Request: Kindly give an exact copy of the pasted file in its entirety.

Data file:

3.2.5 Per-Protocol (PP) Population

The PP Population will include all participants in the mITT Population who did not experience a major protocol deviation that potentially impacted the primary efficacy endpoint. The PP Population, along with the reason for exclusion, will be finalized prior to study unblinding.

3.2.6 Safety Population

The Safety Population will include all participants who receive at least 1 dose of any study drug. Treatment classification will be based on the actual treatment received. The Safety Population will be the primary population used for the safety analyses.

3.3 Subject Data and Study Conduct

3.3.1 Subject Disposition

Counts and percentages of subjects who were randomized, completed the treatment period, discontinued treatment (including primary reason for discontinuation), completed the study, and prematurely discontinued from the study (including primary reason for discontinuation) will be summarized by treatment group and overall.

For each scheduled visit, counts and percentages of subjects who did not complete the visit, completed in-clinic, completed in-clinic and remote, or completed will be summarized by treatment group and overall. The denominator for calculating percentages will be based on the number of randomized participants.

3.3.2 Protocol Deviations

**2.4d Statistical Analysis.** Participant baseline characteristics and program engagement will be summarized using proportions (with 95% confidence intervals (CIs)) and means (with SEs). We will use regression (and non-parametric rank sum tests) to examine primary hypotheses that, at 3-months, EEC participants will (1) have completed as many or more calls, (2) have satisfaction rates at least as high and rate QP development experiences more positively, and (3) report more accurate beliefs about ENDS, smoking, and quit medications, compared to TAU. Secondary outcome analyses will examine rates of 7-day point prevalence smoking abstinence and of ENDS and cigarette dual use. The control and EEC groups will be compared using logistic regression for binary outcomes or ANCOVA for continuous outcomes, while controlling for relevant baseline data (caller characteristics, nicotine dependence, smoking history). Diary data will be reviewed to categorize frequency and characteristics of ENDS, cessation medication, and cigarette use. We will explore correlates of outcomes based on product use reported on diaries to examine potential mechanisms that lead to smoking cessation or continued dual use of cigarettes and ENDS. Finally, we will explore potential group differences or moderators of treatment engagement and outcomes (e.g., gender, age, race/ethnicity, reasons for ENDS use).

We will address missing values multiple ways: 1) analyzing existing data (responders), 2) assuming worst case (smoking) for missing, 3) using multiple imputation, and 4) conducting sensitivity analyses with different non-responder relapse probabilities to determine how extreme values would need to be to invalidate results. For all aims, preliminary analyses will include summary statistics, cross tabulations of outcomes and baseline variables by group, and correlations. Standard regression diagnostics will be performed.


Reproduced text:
3.2.5 Per-Protocol (PP) Population

The PP Population will include all participants in the mITT Population who did not experience a major protocol deviation that potentially impacted the primary efficacy endpoint. The PP Population, along with the reason for exclusion, will be finalized prior to study unblinding.

3.2.6 Safety Population

The Safety Population will include all participants who receive at least 1 dose of any study drug. Treatment classification will be based on the actual treatment received. The Safety Population will be the primary population used for the safety analyses.

3.3 Subject Data and Study Conduct

3.3.1 Subject Disposition

Counts and percentages of subjects who were randomized, completed the treatment period, discontinued treatment (including primary reason for discontinuation), completed the study, and prematurely discontinued from the study (including primary reason for discontinuation) will be summarized by treatment group and overall.

For each scheduled visit, counts and percentages of subjects who did not complete the visit, completed in-clinic, completed in-clinic and remote, or completed will be summarized by treatment group and overall. The denominator for calculating percentages will be based on the number of randomized participants.

3.3.2 Protocol Deviations

**2.4d Statistical Analysis.** Participant baseline characteristics and program engagement will be summarized using proportions (with 95% confidence intervals (CIs)) and means (with SEs). We will use regression (and non-parametric rank sum tests) to examine primary hypotheses that, at 3-months, EEC participants will (1) have completed as many or more calls, (2) have satisfaction rates at least as high and rate QP development experiences more positively, and (3) report more accurate beliefs about ENDS, smoking, and quit medications, compared to TAU. Secondary outcome analyses will examine rates of 7-day point prevalence smoking abstinence and of ENDS and cigarette dual use. The control and EEC groups will be compared using logistic regression for binary outcomes or ANCOVA for continuous outcomes, while controlling for relevant baseline data (caller characteristics, nicotine dependence, smoking history). Diary data will be reviewed to categorize frequency and characteristics of ENDS, cessation medication, and cigarette use. We will explore correlates of outcomes based on product use reported on diaries to examine potential mechanisms that lead to smoking cessation or continued dual use of cigarettes and ENDS. Finally, we will explore potential group differences or moderators of treatment engagement and outcomes (e.g., gender, age, race/ethnicity, reasons for ENDS use).

We will address missing values multiple ways: 1) analyzing existing data (responders), 2) assuming worst case (smoking) for missing, 3) using multiple imputation, and 4) conducting sensitivity analyses with different non-responder relapse probabilities to determine how extreme values would need to be to invalidate results. For all aims, preliminary analyses will include summary statistics, cross tabulations of outcomes and baseline variables by group, and correlations. Standard regression diagnostics will be performed.